Wallabies are far from being mysterious animals, which may lead people to believe they know everything about these cute animals, after all, they look and kind of act like kangaroos. However, like kangaroos, there are many different species of wallabies, and though they may have similar characteristics, each has their own unique identity that makes them special. Here are five facts not many people know about wallabies.
They Are Furless and Pink at Birth
Like kangaroos and many marsupials, newborn wallabies (also called joey), are furless, pink and blind. They’re about the same size of jellybeans, quite tiny, and look helpless. After a month or so of gestation, they reach the pouch of their mother. They’re attached to their mother through a teat, and suckle it for the next 6 or 7 months.
The joey will stay attached to its mother’s pouch until they are able to develop and become independent. They may spend some time outside their pouch, but quickly jump back in the second they sense danger. It will take about 9 months for a joey to become fully independent.
They Can Swim
Like kangaroos, wallabies are actually good swimmers. They use their hind legs to kick through the water independently, and swim using ‘dog’ paddle motion. This is quite interesting, as they often can’t use their legs on land, independently. They swim mostly at dusk, especially the Swamp Wallaby.
Nurturing Mother Wallabies Can Make 2 Types of Milk
This is another amazing fact about wallabies –wallabies (the female of course) have a remarkable ability to make two different types of milk simultaneously – they produce a type of milk suitable for developing joey on one nipple, and another type of milk for larger joey on the other nipple. Each type of milk has its own different lipid composition, protein and carbs. Milk for bigger joey is higher in fat content, which is essential for its more active lifestyle.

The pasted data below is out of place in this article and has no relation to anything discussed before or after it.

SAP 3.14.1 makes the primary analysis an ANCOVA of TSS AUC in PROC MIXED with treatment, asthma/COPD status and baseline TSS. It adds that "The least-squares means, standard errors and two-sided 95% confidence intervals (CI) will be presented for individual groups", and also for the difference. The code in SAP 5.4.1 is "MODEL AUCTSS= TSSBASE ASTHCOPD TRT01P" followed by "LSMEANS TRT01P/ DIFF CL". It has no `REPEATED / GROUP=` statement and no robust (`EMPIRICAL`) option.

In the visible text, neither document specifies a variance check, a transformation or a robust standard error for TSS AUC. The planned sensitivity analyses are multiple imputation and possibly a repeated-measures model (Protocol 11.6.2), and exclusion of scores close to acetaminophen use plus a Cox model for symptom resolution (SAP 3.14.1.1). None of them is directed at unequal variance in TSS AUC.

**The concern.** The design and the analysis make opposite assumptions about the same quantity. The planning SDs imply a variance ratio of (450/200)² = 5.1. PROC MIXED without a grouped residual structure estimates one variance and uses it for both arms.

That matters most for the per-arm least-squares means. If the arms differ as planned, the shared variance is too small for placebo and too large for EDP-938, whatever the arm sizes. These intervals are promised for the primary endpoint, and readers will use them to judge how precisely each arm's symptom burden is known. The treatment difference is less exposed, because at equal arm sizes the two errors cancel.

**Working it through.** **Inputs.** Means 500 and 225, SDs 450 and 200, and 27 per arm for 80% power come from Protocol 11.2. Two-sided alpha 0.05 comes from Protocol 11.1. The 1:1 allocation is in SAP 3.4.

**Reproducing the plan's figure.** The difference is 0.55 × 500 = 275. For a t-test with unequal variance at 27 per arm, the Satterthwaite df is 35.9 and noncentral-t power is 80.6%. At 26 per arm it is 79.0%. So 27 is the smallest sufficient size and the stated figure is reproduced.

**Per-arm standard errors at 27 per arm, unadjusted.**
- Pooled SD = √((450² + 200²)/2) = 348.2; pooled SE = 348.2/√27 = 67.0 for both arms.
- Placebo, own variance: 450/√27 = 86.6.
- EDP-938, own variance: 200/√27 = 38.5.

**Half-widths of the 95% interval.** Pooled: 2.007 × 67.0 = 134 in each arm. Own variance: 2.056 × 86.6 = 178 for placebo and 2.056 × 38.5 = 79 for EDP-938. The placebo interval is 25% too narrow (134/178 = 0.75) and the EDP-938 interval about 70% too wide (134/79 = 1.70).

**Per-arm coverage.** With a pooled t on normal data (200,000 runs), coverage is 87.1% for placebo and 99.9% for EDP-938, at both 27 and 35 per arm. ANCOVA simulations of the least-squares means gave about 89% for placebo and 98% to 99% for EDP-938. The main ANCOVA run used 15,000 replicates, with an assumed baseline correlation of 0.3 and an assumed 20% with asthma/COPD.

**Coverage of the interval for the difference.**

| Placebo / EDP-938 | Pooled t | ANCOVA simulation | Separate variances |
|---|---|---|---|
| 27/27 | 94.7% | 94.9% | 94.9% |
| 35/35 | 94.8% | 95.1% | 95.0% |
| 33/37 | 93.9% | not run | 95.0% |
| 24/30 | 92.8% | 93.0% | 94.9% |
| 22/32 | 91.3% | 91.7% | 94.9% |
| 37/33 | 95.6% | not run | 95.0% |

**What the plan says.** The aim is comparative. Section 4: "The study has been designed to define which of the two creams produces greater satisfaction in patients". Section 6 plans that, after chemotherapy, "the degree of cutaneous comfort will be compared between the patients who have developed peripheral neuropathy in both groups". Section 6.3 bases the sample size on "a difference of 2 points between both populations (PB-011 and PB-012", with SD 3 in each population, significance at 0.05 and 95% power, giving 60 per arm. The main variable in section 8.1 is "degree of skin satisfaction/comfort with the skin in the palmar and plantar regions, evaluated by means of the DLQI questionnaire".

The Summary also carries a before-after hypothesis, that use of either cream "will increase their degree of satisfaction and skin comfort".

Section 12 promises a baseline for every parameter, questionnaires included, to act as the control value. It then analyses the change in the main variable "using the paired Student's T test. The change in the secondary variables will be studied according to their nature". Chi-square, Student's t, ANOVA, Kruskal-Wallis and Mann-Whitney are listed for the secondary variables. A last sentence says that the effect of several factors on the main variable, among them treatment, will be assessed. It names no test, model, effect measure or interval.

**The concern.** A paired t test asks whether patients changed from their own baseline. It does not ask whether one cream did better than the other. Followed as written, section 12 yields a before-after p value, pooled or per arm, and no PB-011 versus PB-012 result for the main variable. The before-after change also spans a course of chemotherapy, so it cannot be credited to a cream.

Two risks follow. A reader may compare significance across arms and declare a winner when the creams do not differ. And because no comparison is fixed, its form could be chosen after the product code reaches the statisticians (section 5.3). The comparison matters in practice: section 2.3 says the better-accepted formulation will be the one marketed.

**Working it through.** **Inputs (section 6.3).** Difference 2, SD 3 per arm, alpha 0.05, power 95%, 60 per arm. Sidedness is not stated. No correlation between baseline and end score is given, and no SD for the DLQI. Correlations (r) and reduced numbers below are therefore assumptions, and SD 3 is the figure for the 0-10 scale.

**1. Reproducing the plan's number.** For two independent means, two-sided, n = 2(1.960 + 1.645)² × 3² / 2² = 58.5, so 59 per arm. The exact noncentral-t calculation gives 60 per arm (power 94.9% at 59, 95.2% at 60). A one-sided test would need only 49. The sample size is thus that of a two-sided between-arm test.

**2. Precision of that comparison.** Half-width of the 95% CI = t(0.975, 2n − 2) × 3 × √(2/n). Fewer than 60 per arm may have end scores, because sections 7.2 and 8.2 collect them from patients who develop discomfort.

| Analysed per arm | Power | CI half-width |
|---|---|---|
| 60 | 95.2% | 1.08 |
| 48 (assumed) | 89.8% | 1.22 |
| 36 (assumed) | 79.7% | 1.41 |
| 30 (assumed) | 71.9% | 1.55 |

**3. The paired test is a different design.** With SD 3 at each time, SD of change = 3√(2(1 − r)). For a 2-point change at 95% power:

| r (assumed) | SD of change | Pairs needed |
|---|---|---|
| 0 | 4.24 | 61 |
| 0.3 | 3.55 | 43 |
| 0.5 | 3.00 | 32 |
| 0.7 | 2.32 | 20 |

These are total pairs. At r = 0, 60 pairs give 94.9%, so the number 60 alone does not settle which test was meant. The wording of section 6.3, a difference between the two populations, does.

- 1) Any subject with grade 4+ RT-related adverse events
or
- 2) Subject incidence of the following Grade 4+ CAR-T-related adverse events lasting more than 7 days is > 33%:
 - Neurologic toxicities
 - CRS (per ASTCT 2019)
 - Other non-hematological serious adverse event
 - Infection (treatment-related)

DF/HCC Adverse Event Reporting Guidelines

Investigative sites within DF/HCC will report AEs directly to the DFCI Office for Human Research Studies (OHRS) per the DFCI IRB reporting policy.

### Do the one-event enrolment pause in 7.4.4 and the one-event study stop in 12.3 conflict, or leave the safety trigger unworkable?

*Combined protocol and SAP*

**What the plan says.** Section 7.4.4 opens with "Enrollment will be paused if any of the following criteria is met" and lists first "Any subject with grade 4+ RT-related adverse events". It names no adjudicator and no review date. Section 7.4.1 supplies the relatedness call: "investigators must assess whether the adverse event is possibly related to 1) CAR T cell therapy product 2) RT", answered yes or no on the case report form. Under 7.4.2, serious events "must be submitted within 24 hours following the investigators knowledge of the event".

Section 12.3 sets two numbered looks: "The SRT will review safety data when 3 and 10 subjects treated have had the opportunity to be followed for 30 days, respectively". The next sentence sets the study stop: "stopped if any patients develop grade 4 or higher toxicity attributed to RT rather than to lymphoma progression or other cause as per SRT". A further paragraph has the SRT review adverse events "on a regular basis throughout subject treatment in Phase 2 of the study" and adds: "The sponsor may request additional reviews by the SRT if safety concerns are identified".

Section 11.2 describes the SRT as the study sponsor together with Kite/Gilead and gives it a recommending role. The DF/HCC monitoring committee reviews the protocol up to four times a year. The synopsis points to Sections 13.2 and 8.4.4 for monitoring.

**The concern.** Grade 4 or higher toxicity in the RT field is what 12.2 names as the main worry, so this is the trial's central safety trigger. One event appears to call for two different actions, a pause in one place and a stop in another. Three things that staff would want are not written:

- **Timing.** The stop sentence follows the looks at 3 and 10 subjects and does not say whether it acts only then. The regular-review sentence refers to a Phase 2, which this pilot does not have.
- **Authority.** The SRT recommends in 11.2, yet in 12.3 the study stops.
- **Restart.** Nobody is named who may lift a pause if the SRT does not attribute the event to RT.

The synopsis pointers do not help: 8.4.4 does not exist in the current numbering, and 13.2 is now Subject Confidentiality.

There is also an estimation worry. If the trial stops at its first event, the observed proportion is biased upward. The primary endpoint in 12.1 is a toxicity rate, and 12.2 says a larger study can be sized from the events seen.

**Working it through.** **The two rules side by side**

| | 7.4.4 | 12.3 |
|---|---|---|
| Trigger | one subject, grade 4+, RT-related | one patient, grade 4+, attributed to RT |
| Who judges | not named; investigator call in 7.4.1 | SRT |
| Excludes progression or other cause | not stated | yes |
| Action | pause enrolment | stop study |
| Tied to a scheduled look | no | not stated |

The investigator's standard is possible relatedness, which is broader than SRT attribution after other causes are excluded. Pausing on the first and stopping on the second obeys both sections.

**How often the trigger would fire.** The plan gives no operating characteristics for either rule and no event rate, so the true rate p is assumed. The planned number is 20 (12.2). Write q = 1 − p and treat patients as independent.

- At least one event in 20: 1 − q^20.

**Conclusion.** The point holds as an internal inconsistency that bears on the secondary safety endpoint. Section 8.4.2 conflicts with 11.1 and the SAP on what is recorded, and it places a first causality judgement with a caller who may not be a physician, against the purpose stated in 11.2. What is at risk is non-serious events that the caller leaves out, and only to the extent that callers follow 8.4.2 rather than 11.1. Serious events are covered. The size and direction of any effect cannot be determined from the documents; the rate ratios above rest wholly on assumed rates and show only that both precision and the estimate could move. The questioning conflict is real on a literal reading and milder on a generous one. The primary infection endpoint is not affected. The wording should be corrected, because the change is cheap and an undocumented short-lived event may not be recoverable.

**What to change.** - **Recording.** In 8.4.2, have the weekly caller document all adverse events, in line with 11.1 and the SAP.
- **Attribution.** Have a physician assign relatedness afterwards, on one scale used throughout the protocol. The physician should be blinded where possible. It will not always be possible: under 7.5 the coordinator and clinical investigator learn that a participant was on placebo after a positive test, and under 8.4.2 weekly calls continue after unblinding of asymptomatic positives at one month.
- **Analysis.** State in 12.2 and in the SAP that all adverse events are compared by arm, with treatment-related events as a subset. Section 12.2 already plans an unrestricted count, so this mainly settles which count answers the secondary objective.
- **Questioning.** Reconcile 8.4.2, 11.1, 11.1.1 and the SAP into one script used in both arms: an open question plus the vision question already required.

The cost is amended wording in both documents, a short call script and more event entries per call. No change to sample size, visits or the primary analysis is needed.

This is because it is common for female wallabies to take care of three young joeys simultaneously; with one as an inseminated egg in its uterus, the other being suckled on its pouch, and a third one which is more active, and has already left the pouch, but climbs back to suckle from time to time.
They Communicate by Thumping
Wallabies prefer to use olfactory and visual signals for communications, though they can also use auditory and even tactile methods. When sensing danger, they froze up and make thumping noises with their foot to warn the other of the potential threat. They can also make hissing and snorting sound.
Birds, Other Predatory Animals and Even Humans Hunt Them Down
Because they’re relatively small, wallabies are automatic preys when it comes to mapping up the food chain in the wild. Dingoes, Tasmanian devils, European foxes, eagles (i.e. wedge-tailed), snakes, and cats, and dogs hunt them as preys. Humans, often consider them as pests in their farm, to protect forests, or through road kills, especially when their population is in boom. As a matter of fact, like kangaroos, wallabies account as one of the highest number of wildlife killed on the roads of Australia.